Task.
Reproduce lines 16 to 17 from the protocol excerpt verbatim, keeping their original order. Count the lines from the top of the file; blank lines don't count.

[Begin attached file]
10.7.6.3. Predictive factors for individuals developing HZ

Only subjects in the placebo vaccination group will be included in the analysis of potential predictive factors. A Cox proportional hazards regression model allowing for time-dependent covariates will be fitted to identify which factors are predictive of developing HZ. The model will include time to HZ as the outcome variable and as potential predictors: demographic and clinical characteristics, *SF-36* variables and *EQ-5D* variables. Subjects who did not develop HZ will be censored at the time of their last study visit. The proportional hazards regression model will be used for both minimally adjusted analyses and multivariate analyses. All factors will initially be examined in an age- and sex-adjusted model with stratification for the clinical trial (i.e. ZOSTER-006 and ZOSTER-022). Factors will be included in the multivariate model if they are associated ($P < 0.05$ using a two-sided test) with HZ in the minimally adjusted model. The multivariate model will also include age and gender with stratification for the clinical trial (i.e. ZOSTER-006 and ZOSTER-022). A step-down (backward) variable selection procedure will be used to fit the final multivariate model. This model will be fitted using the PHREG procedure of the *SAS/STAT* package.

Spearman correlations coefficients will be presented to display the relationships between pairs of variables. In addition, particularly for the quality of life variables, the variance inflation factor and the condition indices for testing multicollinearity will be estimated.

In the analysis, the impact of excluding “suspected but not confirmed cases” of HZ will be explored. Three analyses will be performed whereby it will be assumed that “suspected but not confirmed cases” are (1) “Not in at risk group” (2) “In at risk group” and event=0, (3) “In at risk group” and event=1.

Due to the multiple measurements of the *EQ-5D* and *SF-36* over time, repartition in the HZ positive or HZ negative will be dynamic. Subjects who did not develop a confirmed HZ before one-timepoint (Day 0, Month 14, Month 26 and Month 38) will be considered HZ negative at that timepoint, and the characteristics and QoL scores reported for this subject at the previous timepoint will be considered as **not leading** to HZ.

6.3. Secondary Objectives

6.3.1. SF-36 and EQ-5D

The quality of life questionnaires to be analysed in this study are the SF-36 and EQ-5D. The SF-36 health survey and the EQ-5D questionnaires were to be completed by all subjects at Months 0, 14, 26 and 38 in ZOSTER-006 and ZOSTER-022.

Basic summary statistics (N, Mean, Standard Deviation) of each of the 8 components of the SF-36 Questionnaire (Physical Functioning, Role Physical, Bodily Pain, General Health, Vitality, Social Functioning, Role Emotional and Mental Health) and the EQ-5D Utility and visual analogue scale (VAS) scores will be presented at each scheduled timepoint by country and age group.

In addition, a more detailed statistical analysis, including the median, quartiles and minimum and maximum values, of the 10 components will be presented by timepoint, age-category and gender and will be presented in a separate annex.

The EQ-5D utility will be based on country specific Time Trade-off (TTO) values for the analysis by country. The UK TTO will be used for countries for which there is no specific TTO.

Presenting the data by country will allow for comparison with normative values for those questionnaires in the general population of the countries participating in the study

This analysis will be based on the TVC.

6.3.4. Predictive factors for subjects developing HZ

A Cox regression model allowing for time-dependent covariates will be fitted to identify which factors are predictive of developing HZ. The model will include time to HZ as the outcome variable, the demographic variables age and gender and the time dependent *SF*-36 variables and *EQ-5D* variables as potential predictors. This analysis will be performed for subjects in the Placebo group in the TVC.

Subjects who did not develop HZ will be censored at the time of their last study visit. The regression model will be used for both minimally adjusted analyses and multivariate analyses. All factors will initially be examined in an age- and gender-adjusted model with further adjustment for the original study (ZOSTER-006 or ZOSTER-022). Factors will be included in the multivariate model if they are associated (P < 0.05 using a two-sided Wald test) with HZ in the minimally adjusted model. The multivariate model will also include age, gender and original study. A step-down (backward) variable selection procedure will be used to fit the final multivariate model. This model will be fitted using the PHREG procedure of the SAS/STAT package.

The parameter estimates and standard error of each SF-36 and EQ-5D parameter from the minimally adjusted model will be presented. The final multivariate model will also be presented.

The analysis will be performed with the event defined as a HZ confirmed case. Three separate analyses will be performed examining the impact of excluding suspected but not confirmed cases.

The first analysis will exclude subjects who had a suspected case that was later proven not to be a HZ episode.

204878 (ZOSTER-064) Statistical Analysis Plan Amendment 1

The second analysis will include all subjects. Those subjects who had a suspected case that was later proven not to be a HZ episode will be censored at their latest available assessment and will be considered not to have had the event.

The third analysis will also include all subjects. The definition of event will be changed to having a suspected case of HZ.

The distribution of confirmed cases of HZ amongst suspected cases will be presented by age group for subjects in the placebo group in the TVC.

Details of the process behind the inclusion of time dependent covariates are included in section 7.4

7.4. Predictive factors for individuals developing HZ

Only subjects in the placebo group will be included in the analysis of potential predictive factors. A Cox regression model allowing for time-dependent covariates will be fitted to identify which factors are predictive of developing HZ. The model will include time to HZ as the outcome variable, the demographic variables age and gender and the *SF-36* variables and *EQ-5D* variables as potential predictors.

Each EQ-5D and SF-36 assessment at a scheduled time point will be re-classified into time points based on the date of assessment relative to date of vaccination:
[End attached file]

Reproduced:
Subjects who did not develop HZ will be censored at the time of their last study visit. The regression model will be used for both minimally adjusted analyses and multivariate analyses. All factors will initially be examined in an age- and gender-adjusted model with further adjustment for the original study (ZOSTER-006 or ZOSTER-022). Factors will be included in the multivariate model if they are associated (P < 0.05 using a two-sided Wald test) with HZ in the minimally adjusted model. The multivariate model will also include age, gender and original study. A step-down (backward) variable selection procedure will be used to fit the final multivariate model. This model will be fitted using the PHREG procedure of the SAS/STAT package.

The parameter estimates and standard error of each SF-36 and EQ-5D parameter from the minimally adjusted model will be presented. The final multivariate model will also be presented.